Macron Says Violence in Paris Not Reflecting Legitimate Anger
(Bloomberg) -- President Emmanuel Macron said scenes of “chaos” aren’t representative of the “legitimate anger” roiling France, but refused to answer questions over his response to protests that have left swaths of Paris with burned cars, exploded shop windows and graffiti tags on the Arc de Triomphe.
“What has happened in Paris today is not the pacific expression of a legitimate anger,” Macron said in opening remarks at a press conference at the Group of 20 summit in Buenos Aires. “The culprits of those violent acts don’t want change, don’t seek improvement, they want chaos.” He refused to answer questions on the matter.
Protests by the “Yellow Vests” or “gilets jaunes” movement led to widespread clashes throughout the capital city again on Saturday. Police fired tear gas and using water cannons against demonstrators who set up barricades and tried to approach government buildings.
Prime Minister Edouard Philippe has canceled his trip to a climate conference Poland on Monday. Macron is convening a meeting with Philippe, his interior minister and security forces Sunday morning when he returns from Argentina.
The prime minister said earlier on Saturday that the level of violence was “rarely seen before.” Over 270 people have been arrested and nearly 100 injured, according to the police.
Taxes and More
France’s Interior Ministry said mid-afternoon that 75,000 people were taking part in a third weekend of nationwide protests. The demonstrations began against higher gasoline taxes and have now spread to other demands including cuts to politicians’ salaries.
From Argentina, where local media have widely reported troubles in France, Macron has admitted that the protests at home were a “test (to) the strength of a country, a people, and its government in its ability to keep on its path, without ceding to demagoguery.” Still, the French leader said he wouldn’t respond to questions about the violence during his press conference.
There were reports of violent clashes in Toulouse, Nantes, and Nice, but the worst of the violence was in Paris, where there have been more than 270 arrests Saturday and at least 100 people injured, the Interior Ministry said.
Police and people in yellow vests clashed around the landmark Arc de Triomphe, and on streets leading onto the Champs-Elysees avenue. Police fired tear gas and some protesters set fire to cars and trees, threw cobble stones, and looted some stores and restaurants.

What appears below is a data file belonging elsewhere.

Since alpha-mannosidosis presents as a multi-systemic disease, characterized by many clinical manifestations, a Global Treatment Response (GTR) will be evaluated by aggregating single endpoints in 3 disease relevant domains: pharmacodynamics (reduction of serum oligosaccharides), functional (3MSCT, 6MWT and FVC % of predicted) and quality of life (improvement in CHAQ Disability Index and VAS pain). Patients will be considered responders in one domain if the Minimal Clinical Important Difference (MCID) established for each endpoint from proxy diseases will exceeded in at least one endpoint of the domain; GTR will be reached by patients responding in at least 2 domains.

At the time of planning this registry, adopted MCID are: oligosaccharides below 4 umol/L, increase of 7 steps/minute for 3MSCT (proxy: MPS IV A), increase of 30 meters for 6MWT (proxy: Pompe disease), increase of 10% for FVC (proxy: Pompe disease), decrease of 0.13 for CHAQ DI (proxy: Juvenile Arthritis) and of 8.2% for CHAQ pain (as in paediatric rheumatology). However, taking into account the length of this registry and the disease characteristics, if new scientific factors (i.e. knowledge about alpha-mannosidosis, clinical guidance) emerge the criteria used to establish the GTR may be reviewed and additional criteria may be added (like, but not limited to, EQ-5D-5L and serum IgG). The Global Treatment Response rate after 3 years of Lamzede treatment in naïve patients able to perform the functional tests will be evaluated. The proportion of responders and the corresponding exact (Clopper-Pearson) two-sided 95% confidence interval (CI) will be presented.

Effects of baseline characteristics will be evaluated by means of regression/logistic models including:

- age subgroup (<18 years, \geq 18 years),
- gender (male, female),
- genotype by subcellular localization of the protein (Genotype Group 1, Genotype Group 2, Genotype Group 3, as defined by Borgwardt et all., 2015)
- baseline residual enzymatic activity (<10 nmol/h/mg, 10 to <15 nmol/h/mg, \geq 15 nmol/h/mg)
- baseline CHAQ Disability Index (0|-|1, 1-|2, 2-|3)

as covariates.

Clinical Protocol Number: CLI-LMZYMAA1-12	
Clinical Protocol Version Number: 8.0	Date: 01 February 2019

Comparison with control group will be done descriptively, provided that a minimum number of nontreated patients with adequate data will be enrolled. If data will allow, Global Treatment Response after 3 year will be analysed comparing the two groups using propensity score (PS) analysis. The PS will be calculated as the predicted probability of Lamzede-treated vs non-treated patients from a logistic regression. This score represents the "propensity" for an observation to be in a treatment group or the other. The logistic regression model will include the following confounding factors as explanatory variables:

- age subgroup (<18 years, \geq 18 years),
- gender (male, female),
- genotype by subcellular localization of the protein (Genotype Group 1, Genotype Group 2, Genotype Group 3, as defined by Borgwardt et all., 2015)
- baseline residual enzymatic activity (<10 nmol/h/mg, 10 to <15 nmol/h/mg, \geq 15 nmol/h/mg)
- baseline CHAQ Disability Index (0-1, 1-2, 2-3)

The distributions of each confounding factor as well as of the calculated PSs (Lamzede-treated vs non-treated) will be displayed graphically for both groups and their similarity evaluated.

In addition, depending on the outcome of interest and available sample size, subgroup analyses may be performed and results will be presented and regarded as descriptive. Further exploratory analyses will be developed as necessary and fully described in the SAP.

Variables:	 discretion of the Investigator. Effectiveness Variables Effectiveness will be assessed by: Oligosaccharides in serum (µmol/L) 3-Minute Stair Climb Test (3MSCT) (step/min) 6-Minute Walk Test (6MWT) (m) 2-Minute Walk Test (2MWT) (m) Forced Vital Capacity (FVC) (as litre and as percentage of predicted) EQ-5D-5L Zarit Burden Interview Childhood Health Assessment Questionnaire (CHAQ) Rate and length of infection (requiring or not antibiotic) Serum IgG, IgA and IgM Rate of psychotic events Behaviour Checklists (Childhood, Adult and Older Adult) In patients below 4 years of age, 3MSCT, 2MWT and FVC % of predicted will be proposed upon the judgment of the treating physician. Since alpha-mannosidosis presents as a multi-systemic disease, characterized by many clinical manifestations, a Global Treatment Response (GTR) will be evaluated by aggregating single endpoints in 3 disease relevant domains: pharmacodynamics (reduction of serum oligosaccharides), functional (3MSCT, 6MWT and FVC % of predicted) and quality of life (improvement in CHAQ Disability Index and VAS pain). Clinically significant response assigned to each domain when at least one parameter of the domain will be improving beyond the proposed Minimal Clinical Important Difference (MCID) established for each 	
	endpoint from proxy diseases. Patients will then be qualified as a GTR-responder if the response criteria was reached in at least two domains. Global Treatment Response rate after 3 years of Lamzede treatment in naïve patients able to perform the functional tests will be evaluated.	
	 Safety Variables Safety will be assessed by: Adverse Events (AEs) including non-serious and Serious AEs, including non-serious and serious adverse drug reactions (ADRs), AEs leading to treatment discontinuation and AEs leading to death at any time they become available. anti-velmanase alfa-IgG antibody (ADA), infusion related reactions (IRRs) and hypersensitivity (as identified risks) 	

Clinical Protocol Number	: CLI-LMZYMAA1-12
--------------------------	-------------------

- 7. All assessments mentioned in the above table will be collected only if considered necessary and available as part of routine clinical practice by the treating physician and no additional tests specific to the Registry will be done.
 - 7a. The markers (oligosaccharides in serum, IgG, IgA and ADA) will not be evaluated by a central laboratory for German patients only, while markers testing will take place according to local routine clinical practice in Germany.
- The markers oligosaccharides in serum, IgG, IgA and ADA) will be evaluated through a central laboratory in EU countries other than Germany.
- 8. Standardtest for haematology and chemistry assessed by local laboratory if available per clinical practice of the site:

A group sprayed graffiti on the iconic monument at the western end of the Champs-Élysées, which houses the tomb of the unknown soldier, where 60 leaders on Nov. 11 commemorated the end of World War I. Later in the day, clashes spread throughout the west of the capital, with burning trash and tear gas near the Opera, in the Tuileries Garden, and on the Rue de Rivoli, favorite areas for tourists and visitors to the city. Some department stores were evacuated.
Paris Mayor Anne Hidalgo said in a post on Twitter she was “indignant” about the violence, and said “our country is faced with a profound crisis which can only be resolved by dialogue.”
Commentators on television said it’s the most extensive violence in Paris since the May 1968 student uprisings.
Security perimeters were placed around Macron’s Elysee presidential palace and the Matignon residence of the prime minister. Many protesters chanted that Macron should resign.
While police battled protesters at the Arc de Triomphe, the rest of the avenue was largely empty with boarded up shops on what should have been a busy Christmas shopping weekend. Even luxury shops on nearby rue Faubourg St. Honore, where no protests were expected, were closed Saturday and their windows boarded up.
“We had expected trouble and our security services were ready,” government spokesman Benjamin Griveaux said Saturday morning on LCI television. “The troublemakers are a small minority. The government is open to dialogue with those ready for dialogue.”
At a planned meeting on Friday between the movement and the prime minister, only two representatives showed up and one quickly left, saying his request that the meeting be televised live had been rejected.
Many demonstrators in Paris said they felt the police provoked much of the fighting. “I came peacefully, but even I’m ready to fight given how I’ve seen the riot police behave,” said Claude Metayer, a 67-year-old retired army commander, who came to Paris from Pau in the country’s southwest with his 62-year-old wife Eve, a retired teacher. They said they’d seen police allow protesters into confined areas and then not let them out after firing tear gas, and threatening to fire rubber bullets on peaceful protesters.
The grassroots movement has led to sporadic blockades of roads, fuel depots and warehouses. It’s organized through social media and has no leadership, but has the support of three-quarters of the French public, polls show.
The movement’s demands have also expanded to higher pensions, an increase in the minimum wage, a repeal of certain other taxes, the restoration of a wealth tax, a law fixing a maximum salary, and replacing Macron and the National Assembly with a “People’s Assembly.” While political parties have tried to show their support for the movement, the Yellow Vests have rejected any political link.
Jennifer Nogent, a 33-year-old nurse from central France came to Paris for the protests with a fireman and a train driver, all of whom said they’d never been involved in politics before. “The gas taxes were just the final straw,” she said. “The prices of everything are going up: electricity, gas, my insurance.”
©2018 Bloomberg L.P.